08 March 2009


The guys who cut down our tulip tree last year drove a HUGE truck with a cherry picker into our backyard to get at our tree. They barely made it back there. The truck was one of those with the hydraulic supports that jut out from the sides when they need to stabilize the truck against the forces exerted upon it by the arm that holds the basket. The truck looked a lot like the one in the line drawing at the right. The picture shows it's general form, but it doesn't how how heavy it is. It was really heavy. They parked it on one of beds of day lilies in the back, and the ruts they left in our lawn are still there.

When they drove off I realized that the weight of the truck had crushed the side of a tree stump that had been hiding in the foliage of the day lilies. Oh the things that hide in my day lilies . . .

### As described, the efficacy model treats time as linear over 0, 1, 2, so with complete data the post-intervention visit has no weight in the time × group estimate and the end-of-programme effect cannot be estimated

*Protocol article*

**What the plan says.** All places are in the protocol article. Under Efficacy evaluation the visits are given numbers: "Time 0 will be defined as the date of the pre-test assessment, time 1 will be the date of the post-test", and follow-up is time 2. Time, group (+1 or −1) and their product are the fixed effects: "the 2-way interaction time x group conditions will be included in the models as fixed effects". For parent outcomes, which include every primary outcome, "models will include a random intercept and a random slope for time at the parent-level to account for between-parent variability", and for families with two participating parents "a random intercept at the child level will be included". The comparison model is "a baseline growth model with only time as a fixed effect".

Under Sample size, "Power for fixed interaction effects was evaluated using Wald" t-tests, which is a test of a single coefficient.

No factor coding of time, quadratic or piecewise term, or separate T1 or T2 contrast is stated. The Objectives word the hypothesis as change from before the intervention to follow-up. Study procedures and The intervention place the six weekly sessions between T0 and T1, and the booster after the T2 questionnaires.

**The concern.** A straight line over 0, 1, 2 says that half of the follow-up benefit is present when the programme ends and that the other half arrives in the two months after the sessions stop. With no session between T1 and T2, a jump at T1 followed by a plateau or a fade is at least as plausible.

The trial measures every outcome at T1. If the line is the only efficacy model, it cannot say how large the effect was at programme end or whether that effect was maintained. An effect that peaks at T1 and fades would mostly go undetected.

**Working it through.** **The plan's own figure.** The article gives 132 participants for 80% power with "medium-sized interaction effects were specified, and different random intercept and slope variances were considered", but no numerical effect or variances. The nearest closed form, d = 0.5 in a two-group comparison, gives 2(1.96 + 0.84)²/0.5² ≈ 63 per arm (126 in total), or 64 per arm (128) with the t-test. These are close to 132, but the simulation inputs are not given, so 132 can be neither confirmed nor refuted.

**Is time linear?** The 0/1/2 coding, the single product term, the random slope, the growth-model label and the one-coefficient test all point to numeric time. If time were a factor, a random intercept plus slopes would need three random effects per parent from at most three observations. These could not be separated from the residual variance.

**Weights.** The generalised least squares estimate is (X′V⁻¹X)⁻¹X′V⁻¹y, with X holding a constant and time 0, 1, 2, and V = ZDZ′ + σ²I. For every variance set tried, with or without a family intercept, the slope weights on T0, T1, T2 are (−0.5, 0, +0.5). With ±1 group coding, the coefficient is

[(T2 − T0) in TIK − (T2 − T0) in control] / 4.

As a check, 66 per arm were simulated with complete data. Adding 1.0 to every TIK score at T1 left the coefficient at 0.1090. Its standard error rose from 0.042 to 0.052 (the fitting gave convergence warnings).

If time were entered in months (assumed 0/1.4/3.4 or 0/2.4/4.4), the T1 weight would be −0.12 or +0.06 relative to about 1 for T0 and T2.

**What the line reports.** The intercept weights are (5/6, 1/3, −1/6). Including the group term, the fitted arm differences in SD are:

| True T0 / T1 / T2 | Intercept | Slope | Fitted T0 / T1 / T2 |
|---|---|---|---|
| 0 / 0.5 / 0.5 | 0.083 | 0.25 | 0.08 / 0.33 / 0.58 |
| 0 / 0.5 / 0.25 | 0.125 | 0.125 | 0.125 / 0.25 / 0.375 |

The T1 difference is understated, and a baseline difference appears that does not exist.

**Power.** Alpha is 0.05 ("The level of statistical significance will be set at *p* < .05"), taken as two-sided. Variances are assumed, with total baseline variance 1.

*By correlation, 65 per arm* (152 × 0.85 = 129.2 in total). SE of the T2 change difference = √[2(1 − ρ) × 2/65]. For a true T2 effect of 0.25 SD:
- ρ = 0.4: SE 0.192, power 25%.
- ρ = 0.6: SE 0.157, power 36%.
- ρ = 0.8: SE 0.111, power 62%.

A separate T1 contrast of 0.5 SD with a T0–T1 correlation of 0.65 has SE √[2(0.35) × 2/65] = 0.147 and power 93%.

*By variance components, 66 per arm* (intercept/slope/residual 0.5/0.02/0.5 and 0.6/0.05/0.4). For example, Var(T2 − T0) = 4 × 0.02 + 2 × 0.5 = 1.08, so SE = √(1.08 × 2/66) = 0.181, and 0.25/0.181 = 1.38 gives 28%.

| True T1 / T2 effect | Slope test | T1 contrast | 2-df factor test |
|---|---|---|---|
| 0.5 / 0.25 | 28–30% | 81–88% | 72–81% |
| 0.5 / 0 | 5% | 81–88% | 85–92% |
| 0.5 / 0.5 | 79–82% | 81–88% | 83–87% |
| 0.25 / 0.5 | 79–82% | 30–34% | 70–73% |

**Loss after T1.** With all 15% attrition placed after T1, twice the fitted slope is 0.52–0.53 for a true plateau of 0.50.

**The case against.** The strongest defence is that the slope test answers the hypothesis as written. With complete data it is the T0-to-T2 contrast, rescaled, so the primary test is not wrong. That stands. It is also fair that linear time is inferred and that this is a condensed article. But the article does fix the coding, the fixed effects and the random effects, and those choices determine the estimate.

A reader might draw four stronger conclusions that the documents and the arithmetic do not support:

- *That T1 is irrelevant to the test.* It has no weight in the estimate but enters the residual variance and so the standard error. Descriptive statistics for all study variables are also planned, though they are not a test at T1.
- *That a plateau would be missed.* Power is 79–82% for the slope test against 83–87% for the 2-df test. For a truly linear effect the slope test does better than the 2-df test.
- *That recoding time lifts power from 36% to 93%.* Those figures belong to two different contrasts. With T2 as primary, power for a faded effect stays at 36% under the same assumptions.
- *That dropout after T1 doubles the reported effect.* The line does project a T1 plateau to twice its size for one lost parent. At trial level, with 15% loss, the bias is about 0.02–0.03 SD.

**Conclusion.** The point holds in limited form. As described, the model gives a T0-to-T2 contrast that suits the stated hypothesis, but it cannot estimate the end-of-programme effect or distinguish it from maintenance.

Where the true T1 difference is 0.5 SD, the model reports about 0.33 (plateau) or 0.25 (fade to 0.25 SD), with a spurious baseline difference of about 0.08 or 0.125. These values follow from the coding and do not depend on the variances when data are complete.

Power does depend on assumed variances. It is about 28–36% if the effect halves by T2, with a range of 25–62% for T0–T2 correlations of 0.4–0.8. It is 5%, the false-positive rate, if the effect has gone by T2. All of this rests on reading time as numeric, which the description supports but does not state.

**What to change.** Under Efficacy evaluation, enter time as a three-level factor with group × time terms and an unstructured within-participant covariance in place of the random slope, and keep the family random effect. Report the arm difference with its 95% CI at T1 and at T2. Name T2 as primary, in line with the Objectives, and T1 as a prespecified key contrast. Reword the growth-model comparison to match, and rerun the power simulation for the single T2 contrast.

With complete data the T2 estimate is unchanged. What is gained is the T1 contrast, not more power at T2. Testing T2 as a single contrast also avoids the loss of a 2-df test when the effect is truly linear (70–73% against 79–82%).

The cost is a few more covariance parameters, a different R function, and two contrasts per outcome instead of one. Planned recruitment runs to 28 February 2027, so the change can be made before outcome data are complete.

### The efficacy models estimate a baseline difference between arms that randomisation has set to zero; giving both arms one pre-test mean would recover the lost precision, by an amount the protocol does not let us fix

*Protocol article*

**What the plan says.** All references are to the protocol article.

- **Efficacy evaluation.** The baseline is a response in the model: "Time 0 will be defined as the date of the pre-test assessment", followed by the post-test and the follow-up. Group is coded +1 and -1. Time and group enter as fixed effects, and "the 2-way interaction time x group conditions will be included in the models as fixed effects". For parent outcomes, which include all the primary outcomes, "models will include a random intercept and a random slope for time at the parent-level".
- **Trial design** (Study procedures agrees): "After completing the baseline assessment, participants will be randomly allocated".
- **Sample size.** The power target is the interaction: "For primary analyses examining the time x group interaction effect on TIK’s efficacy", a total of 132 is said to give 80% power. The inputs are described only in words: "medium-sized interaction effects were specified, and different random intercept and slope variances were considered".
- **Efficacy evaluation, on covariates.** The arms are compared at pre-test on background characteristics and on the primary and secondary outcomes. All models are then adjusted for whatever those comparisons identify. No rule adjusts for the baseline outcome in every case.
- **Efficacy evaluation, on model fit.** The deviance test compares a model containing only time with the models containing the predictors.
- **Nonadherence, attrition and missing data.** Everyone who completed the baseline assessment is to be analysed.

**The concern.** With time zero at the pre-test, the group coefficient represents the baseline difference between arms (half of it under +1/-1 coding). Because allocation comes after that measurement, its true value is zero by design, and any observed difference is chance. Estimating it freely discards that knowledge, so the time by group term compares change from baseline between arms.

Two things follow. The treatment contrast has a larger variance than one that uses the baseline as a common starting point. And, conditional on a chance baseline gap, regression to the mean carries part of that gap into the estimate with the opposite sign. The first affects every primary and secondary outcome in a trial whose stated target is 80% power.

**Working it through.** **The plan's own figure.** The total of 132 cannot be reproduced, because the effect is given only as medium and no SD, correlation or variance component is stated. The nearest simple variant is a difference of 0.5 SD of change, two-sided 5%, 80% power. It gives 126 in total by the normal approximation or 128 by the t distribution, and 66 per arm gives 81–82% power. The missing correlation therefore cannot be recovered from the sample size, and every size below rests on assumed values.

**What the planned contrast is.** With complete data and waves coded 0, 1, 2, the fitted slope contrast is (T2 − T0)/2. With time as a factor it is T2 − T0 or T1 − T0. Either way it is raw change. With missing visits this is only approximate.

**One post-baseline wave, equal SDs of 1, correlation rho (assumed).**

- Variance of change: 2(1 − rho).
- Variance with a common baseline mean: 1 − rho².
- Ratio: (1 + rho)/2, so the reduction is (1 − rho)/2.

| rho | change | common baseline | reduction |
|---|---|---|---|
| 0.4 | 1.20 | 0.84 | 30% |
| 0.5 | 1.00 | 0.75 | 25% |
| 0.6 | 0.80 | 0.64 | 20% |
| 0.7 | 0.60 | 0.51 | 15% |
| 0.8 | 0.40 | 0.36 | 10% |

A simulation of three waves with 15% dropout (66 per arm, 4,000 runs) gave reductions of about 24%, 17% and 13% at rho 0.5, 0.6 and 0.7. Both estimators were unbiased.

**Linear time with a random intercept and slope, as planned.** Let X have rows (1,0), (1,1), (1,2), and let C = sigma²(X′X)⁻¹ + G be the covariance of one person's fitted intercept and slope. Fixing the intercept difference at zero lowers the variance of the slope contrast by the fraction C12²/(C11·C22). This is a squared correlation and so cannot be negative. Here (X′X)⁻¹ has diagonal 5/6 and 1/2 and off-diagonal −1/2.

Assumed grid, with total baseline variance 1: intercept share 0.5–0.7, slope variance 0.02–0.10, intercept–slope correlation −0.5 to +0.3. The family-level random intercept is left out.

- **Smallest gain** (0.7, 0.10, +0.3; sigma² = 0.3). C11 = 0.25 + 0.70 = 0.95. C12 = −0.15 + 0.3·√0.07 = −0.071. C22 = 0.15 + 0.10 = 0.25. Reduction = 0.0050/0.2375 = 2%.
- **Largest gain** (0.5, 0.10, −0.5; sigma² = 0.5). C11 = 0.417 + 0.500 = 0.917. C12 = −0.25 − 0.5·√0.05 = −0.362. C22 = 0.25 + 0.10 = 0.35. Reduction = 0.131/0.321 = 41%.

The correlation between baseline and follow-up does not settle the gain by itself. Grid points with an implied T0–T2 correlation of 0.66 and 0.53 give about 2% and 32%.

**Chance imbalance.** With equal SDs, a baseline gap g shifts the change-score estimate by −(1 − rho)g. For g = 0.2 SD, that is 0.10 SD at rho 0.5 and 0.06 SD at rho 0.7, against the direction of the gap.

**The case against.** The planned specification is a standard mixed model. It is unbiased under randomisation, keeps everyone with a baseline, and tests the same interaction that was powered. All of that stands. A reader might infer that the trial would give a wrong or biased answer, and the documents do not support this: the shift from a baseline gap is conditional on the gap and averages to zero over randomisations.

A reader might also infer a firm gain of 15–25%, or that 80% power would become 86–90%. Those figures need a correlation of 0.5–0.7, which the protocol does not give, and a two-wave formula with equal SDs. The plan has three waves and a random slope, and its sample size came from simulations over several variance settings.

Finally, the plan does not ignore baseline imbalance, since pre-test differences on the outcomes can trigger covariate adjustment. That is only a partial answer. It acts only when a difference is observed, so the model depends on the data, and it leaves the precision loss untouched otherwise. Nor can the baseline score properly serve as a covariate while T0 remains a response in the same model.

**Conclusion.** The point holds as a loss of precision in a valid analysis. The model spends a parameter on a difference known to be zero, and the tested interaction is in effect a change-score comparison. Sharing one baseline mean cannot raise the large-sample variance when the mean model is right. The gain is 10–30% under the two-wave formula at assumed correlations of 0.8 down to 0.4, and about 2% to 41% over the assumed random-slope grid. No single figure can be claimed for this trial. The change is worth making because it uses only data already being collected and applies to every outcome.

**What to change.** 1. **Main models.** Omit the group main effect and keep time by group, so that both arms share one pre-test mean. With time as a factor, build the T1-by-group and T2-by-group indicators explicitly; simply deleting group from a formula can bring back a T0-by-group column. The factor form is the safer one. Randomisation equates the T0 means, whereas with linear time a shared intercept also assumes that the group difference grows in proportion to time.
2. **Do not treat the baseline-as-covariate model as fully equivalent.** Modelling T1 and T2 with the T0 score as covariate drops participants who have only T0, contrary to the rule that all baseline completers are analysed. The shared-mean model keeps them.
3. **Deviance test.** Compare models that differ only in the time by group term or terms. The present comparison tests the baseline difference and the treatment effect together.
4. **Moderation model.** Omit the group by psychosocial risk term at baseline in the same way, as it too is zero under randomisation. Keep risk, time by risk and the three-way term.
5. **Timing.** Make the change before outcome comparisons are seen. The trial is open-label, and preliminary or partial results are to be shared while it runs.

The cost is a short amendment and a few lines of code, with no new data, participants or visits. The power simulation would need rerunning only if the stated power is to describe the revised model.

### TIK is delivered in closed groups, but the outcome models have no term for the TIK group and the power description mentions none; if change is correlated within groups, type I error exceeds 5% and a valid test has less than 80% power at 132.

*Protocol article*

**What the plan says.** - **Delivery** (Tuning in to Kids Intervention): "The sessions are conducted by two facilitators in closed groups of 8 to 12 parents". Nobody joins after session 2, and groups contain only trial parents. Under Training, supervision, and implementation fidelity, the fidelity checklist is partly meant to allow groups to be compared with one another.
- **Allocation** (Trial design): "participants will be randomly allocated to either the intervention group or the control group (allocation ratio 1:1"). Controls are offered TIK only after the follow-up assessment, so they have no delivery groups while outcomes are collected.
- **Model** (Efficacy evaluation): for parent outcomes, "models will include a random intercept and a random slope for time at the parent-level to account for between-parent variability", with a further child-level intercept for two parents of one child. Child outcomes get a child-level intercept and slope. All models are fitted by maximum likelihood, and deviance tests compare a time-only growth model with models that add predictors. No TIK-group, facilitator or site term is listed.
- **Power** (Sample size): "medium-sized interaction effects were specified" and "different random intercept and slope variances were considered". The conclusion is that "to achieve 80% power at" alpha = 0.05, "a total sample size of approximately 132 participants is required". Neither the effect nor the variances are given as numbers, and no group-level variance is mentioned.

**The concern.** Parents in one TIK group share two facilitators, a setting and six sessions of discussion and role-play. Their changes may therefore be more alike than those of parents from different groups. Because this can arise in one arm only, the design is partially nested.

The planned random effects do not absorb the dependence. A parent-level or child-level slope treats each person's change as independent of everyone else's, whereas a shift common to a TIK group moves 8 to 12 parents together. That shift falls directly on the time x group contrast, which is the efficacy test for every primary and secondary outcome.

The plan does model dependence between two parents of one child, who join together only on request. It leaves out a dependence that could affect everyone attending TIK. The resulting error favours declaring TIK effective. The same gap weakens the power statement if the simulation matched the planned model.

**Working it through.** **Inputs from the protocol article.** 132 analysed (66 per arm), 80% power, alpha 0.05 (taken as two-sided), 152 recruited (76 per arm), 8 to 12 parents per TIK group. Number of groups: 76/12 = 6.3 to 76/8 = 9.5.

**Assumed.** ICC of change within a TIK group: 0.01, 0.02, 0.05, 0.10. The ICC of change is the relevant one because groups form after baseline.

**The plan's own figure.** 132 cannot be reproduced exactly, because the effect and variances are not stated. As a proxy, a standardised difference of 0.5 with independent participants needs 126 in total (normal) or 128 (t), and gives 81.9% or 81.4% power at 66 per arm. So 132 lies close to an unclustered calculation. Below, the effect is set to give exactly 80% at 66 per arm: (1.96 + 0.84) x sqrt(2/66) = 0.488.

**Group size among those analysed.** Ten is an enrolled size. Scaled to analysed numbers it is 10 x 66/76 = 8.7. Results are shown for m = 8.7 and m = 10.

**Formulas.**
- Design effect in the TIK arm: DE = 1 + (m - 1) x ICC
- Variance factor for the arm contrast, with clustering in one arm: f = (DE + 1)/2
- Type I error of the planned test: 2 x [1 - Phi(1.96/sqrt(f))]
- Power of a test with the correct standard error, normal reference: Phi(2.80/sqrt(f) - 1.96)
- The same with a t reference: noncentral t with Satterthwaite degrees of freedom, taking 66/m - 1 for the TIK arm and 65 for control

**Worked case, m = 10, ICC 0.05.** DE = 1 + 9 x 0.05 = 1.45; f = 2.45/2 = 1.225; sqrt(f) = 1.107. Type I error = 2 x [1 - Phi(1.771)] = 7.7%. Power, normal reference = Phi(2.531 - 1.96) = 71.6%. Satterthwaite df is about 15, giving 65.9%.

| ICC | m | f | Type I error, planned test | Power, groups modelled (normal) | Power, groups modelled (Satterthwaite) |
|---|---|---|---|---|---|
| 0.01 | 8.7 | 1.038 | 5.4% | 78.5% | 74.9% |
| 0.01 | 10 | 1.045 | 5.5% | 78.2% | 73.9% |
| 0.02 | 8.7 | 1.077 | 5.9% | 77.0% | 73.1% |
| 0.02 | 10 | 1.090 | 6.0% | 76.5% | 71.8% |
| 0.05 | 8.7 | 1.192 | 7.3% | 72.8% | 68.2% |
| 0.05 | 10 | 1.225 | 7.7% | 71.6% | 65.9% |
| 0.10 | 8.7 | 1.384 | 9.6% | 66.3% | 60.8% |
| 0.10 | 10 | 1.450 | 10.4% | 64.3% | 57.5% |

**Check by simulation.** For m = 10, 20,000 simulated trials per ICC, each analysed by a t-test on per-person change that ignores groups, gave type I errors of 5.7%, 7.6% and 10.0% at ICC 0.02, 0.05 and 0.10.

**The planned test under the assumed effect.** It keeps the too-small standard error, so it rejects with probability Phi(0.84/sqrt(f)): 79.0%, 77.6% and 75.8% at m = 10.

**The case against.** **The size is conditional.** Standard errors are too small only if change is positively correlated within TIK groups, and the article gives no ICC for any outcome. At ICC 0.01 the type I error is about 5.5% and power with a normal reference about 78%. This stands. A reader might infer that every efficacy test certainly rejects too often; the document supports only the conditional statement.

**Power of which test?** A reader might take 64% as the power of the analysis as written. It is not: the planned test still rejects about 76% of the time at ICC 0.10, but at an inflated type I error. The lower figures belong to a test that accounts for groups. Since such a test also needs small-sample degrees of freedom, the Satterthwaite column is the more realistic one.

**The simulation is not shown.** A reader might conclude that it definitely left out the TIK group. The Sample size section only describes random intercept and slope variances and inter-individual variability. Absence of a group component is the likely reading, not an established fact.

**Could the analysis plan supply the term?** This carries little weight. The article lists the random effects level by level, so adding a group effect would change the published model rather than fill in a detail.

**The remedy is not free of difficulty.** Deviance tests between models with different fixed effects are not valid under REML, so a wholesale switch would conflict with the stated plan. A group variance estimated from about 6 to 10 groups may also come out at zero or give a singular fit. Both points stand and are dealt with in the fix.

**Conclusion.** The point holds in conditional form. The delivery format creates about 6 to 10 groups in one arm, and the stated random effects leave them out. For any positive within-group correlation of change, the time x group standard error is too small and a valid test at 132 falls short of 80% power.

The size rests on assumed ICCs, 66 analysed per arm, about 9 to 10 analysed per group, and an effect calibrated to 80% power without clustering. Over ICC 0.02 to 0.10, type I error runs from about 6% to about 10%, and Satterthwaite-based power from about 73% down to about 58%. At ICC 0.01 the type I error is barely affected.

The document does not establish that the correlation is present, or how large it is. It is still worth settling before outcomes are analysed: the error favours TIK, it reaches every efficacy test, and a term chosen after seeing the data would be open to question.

It really was a heavy truck, but heavy enough to crush a tree stump? Well, it turns out that a rotten tree stump is a lot easier to crush than a not rotten one. I was easily able to chip big chunks off the tree stump with our garden shovel last fall. I tried leveraging it out, but I couldn't. There was still too much of the root system holding on underground.

What with the lovely weather, I thought I'd give it another try. For the past few days I have chipped bits away here and there. Every so often I'd try to leverage the stump out of the ground, and as I worked it became easier and more of it appeared free. Today only one root remained; a solitary tether. I got out my hacksaw and made quick work of it.

All of that except the top two inches came up out of the ground.

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